need acupuncture vancouver springtimeYou wouldn’t know it to look outside (the picture to the right is from last year), but spring is finally here—well, technically at least. And after Vancouver’s unusually long cold snap, many are anxious to shake off the dark dreariness of winter. If you’re feeling a little funky trying to gear up for the warmer months ahead, now is the perfect time to consider getting some springtime acupuncture.

Here are some reasons why you need acupuncture this spring.

Boost Immunity

With the start of a new season, we also run the risk of getting sick. As the weather changes, it can take a while for our bodies to adjust. But for so many Vancouverites, the first sign of the springtime sun is like a long lost friend, tempting us to prematurely shed our scarves and gloves. If your body hasn’t had the chance to properly acclimatize, you could wind up getting sick. Getting some preemptive acupuncture will help boost your immunity and prepare you for the seasonal change. 

Treat Allergies

Ahhhh…spring! Blossoming flowers, budding trees, sprouting grass—what a wonderful time of year. That is, of course, if you aren’t one of the many that suffer from seasonal allergies. For allergy sufferers, springtime means itchy watery eyes, a runny nose, sneezing, congestion, and headaches. Don’t let allergies keep you indoors this year. Acupuncture has been shown to treat allergic reactions. Just make sure to get treatment early, before springtime pollen has a chance to send your immune system into overdrive. You might also ask me about biopuncture allergy treatment.

Manage Stress

Spring is all about change. And while many of us welcome it, the change in season does come with its own set of stress-inducing challenges. Final exams, adjusting to the time change, and taking on more work to prepare for summer vacation are all things that can send our stress levels through the roof, thus opening the door to a wide range of symptoms, including muscle pain, digestive issues, difficulty sleeping, anxiety, and hormonal swings. Treating yourself to some calming acupuncture will help you control your stress before it controls you. 

Deal with Sports Injuries

Cycling, running, softball, and hiking— spring is a great time to get active again and enjoy the great outdoors. Unfortunately, after a long winter of inactivity, it’s also the time of year when sports-related injuries start popping up. If you are looking to prevent injuries (or treat them when they do), acupuncture will help keep you active all season long.

Yes, you need acupuncture this spring

Now that spring has finally sprung, there’s no time like the present to get some acupuncture. You’ll be better equipped to meet the challenges of seasonal change head on and enjoy everything this marvellous time of year has to offer.   

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Easy Vegan Slow Cooker Recipe Sweet Potato Chickpea Curry and Coconut Rice

easy vegan slow cooker recipe healthy food vegetarian natural healthOk, so we’re on a slow cooker kick and this month’s easy vegan slow cooker recipe is a reflection of that. The squash curry I posted last month was delicious, but I find cutting up squash to be a lot of work (and I’m scared to lose a finger!). This month I’m sharing another curry in the slow cooker recipe, but it uses one of my favourite vegetables, sweet potato.

Sweet potatoes are high in beta carotene (a precursor to vitamin A) and vitamin C, both excellent immune system support nutrients. They are also a good source of B vitamins, potassium, copper, manganese, phosphorus, and dietary fibre. My friend who we shared this curry with was really happy that I added sweet potato, as people often mix up yams with sweet potato. They’re both delicious, but I think this easy vegan slow cooker recipe is better with sweet potatoes.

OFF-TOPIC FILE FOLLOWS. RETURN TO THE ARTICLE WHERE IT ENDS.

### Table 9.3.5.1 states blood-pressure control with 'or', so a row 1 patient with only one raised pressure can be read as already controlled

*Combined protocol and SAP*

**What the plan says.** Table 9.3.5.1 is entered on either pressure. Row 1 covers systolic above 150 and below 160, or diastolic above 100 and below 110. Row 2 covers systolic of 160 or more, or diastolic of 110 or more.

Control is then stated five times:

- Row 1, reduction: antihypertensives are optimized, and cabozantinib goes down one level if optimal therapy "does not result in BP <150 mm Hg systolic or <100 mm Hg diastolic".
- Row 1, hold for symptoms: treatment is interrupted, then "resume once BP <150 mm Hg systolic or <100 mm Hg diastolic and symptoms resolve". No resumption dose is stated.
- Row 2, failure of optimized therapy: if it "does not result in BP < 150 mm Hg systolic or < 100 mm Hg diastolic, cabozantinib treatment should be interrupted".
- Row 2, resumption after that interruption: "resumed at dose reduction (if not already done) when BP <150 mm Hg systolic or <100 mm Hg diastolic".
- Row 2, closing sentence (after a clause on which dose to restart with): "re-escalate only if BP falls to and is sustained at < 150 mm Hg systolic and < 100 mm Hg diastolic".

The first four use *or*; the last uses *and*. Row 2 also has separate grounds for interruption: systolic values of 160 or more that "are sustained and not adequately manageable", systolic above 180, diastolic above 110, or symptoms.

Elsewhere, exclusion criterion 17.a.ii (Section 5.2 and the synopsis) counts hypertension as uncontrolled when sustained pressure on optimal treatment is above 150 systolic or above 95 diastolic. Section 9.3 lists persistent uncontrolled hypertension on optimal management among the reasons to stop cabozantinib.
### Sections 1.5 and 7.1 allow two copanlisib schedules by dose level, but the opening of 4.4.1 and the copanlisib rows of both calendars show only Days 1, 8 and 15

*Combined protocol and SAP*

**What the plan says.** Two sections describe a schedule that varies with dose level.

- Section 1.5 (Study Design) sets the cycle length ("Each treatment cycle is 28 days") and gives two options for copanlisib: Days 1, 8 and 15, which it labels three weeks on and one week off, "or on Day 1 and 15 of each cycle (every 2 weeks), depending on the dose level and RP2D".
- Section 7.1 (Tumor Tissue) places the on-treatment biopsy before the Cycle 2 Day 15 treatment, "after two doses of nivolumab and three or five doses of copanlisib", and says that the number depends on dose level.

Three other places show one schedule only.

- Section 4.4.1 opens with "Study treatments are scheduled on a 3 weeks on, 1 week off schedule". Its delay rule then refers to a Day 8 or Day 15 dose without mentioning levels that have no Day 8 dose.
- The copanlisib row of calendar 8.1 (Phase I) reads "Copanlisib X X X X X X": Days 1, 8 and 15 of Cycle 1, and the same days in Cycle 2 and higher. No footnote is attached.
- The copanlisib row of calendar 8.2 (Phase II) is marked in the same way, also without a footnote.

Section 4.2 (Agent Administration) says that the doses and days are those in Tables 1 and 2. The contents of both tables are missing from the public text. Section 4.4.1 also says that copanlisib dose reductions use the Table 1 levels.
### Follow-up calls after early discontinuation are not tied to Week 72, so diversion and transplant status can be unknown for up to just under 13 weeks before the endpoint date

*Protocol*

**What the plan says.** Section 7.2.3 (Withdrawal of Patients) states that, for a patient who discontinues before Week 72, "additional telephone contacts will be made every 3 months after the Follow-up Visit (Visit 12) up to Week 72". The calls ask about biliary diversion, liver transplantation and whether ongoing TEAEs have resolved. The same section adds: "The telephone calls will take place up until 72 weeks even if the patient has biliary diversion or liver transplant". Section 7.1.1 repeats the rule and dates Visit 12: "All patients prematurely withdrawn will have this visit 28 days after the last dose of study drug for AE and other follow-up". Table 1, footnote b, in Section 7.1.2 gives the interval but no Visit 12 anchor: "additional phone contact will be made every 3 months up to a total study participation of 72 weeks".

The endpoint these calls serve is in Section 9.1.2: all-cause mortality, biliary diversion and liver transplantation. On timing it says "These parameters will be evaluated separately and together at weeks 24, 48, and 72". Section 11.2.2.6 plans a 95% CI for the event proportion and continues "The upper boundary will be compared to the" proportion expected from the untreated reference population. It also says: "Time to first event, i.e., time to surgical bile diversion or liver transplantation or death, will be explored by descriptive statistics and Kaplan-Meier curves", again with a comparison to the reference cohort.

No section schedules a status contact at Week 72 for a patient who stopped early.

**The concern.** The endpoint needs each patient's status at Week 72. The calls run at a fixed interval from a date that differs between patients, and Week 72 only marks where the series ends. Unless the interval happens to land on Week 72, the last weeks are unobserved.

I also substituted the basmati rice that was called for with Lotus Foods Forbidden Rice, a black rice that’s rich in antioxidants and is considered a blood tonic in TCM.

Sadly, I forgot to add the spinach, though I did have it ready in my fridge. And we were so psyched to eat that I forgot to take a picture of the food for this blog until after we had already packaged it up for leftovers (that are now also eaten). So, here’s my not so stylized picture of what was a delicious meal!

Easy Vegan Slow Cooker Recipe

Sweet Potato Chickpea Curry & Coconut Rice
Warms you up from the inside!
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Curry
  1. 1 teaspoon olive oil or coconut oil
  2. 1/2 yellow onion, chopped
  3. 1 clove garlic, minced
  4. 1 tablespoon minced ginger
  5. 15-ounce can chickpeas (about 1 1/2 cups)
  6. 2 cups canned or boxed chopped tomatoes
  7. 2 cups small cauliflower florets
  8. 3-5 carrots, sliced
  9. 1 sweet potato, peeled and diced
  10. 1 can coconut milk
  11. 1 cup vegetable broth
  12. 1 tablespoon garam masala
  13. 1/2 tablespoon curry powder
  14. 1 teaspoon salt
  15. 2 cups lightly packed baby spinach, chopped
Coconut rice
  1. 1 1/2 cups uncooked brown basmati rice (I used Lotus Foods Forbidden Rice, a black rice)
  2. 1 can light coconut milk
  3. 1/2 cup water
  4. 1/4 teaspoon salt
Curry Directions
  1. Heat the oil in a pan
  2. Sauté onions, garlic, and fresh ginger for 7 minutes or until lightly browned
  3. Transfer onion/garlic/ginger mix to your slow cooker
  4. Add remaining ingredients, except for the spinach
  5. Heat on low for 6 hours or on high for 4 hours
  6. Before serving, stir in the spinach, and heat for 5 more minutes.
Rice Directions
  1. Add the rice, coconut milk, water, and salt to a saucepan
  2. Bring to a boil and then cover
  3. Reduce heat to low and simmer for 40 minutes
  4. Turn off the heat and allow the rice to sit covered for 10 minutes
OR
  1. Put rice ingredients in a rice cooker and let that do the job (that's what I did)
Adapted from Pop Sugar Fitness
Adapted from Pop Sugar Fitness
Acupuncture, TCM, natural health, Vancouver, BC http://www.activetcm.com/
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Squash and Chickpea Curry Slow Cooker Vegetarian Recipe